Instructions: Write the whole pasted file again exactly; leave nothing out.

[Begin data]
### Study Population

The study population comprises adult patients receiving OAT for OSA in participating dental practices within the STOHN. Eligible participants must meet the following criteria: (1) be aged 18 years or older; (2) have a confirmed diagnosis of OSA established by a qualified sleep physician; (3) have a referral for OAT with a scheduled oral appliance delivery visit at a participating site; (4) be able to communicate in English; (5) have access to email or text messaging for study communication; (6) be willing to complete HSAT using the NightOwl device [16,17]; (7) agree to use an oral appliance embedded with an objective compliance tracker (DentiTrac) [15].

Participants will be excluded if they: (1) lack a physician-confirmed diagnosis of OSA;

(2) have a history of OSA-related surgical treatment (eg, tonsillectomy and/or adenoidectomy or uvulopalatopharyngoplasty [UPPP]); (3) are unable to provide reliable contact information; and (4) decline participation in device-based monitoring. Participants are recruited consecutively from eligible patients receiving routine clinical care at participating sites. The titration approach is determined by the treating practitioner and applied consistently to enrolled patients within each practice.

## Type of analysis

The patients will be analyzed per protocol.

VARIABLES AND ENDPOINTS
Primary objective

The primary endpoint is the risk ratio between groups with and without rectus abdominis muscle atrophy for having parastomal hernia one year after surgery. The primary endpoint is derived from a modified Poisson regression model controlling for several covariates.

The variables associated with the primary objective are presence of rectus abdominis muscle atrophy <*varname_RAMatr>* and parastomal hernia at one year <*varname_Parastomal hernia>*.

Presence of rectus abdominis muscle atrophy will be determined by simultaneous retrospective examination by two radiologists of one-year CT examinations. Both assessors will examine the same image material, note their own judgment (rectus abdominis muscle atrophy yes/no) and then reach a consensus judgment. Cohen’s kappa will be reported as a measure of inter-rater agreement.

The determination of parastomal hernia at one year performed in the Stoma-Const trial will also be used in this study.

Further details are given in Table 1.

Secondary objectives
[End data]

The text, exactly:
### Study Population

The study population comprises adult patients receiving OAT for OSA in participating dental practices within the STOHN. Eligible participants must meet the following criteria: (1) be aged 18 years or older; (2) have a confirmed diagnosis of OSA established by a qualified sleep physician; (3) have a referral for OAT with a scheduled oral appliance delivery visit at a participating site; (4) be able to communicate in English; (5) have access to email or text messaging for study communication; (6) be willing to complete HSAT using the NightOwl device [16,17]; (7) agree to use an oral appliance embedded with an objective compliance tracker (DentiTrac) [15].

Participants will be excluded if they: (1) lack a physician-confirmed diagnosis of OSA;

(2) have a history of OSA-related surgical treatment (eg, tonsillectomy and/or adenoidectomy or uvulopalatopharyngoplasty [UPPP]); (3) are unable to provide reliable contact information; and (4) decline participation in device-based monitoring. Participants are recruited consecutively from eligible patients receiving routine clinical care at participating sites. The titration approach is determined by the treating practitioner and applied consistently to enrolled patients within each practice.

## Type of analysis

The patients will be analyzed per protocol.

VARIABLES AND ENDPOINTS
Primary objective

The primary endpoint is the risk ratio between groups with and without rectus abdominis muscle atrophy for having parastomal hernia one year after surgery. The primary endpoint is derived from a modified Poisson regression model controlling for several covariates.

The variables associated with the primary objective are presence of rectus abdominis muscle atrophy <*varname_RAMatr>* and parastomal hernia at one year <*varname_Parastomal hernia>*.

Presence of rectus abdominis muscle atrophy will be determined by simultaneous retrospective examination by two radiologists of one-year CT examinations. Both assessors will examine the same image material, note their own judgment (rectus abdominis muscle atrophy yes/no) and then reach a consensus judgment. Cohen’s kappa will be reported as a measure of inter-rater agreement.

The determination of parastomal hernia at one year performed in the Stoma-Const trial will also be used in this study.

Further details are given in Table 1.

Secondary objectives